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Map Protection

FYI:EVERYONE knows =/ meh. prehaps a map protection article would be more suitable.Kizzycocoa 16:29, 3 December 2009 (UTC)

I don't think censoring information is such a good idea. The more people know, the better. --cheesemoo0 21:04, 3 December 2009 (UTC)

FINALLY! someone who agrees with giving out information, rather than make the reader learn!
I for one think, as long as we don't link, and make out that downloading it is the equivilent of murder, why not? it informs them on how to better protect the map, and makes the page more informative about the program Kizzycocoa 21:17, 3 December 2009 (UTC)
 :/--Gear 18:56, 4 December 2009 (UTC)
Not everyone respects mappers intellectual rights to their work and so protection is a way to ensure their rights are enforced. Even so, de-compilation of a map should be a last resort, contacting the original author and asking for the source files is preferable to the 'best guess' vmex makes with the structure, design and organization of a map. If a map has extra protection added to it then you should respect the authors wishes for they've added it for a reason. --Lost 06:10, 4 December 2009 (UTC)
This "protection" is nothing more than a flag that can be circumvented with modded versions of VMEX or other decompilers. Everyone who create maps for the Source Engine should bear in mind that their compiled BSPs can always be decompiled relatively easy and exact (compared to GoldSource BSPs). Those who don't agree with that shouldn't start mapping at all IMHO. --Barracuda 06:49, 4 December 2009 (UTC)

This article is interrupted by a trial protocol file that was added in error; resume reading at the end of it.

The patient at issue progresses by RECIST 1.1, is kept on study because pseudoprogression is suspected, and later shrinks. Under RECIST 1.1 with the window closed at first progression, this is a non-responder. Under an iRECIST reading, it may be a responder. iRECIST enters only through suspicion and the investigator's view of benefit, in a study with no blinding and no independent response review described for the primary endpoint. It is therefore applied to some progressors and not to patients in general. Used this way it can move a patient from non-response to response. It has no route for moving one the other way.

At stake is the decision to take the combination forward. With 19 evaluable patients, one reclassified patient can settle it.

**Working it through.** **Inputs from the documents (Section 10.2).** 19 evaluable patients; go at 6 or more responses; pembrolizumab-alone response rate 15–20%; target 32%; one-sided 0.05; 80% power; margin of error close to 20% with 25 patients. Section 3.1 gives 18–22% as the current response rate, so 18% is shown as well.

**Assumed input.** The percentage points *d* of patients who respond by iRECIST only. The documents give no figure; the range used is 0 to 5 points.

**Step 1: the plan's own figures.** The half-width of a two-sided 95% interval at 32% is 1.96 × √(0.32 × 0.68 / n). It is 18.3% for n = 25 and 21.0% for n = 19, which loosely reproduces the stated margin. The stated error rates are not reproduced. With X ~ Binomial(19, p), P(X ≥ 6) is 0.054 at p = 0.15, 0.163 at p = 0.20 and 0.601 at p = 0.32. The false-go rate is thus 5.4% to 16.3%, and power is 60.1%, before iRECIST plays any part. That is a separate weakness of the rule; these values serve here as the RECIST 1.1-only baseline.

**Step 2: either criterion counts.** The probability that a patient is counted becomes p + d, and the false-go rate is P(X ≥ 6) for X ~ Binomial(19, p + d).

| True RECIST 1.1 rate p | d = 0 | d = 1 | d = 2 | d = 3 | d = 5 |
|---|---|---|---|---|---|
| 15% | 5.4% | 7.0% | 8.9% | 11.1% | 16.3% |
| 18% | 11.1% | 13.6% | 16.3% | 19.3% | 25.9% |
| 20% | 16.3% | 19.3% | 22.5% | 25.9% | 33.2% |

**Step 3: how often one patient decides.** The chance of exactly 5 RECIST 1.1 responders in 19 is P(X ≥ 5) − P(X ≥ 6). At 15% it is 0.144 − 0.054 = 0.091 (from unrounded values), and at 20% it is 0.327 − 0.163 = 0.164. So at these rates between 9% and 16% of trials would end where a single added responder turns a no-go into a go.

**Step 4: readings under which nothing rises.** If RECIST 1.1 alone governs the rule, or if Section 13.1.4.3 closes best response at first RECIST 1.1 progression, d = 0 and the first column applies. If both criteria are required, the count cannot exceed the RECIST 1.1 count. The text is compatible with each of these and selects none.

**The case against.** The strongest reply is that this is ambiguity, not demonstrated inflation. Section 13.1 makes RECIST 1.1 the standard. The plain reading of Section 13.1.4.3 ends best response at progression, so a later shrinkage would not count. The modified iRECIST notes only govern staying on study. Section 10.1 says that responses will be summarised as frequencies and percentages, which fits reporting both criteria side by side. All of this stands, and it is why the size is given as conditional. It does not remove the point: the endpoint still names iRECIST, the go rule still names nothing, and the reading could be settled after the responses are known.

actually, this is a lie
the hacked version doesn't decompile those with the protector prefab
or, so I've been told. though, it has been tested (I did test it when messing around with the creator of portal:project beta), and it does seen that if you add said prefab, even the hacked version won't decompile.
hence how adding that to this article would not hinder people, but in fact, help them know one form of protection is completely foolproof. Kizzycocoa 08:19, 4 December 2009 (UTC)
There are several versions of vmex out there that have been hacked, I've tested 3 versions of them and they bypass all know forms of protection (Map Properties, Texture, Brush etc). I could code one myself but unlike many I respect the wishes of authors and ask permission/use of their original files. You really shouldn't outright state somethings a lie when you've only briefly touched on the subject, leave a margin of error.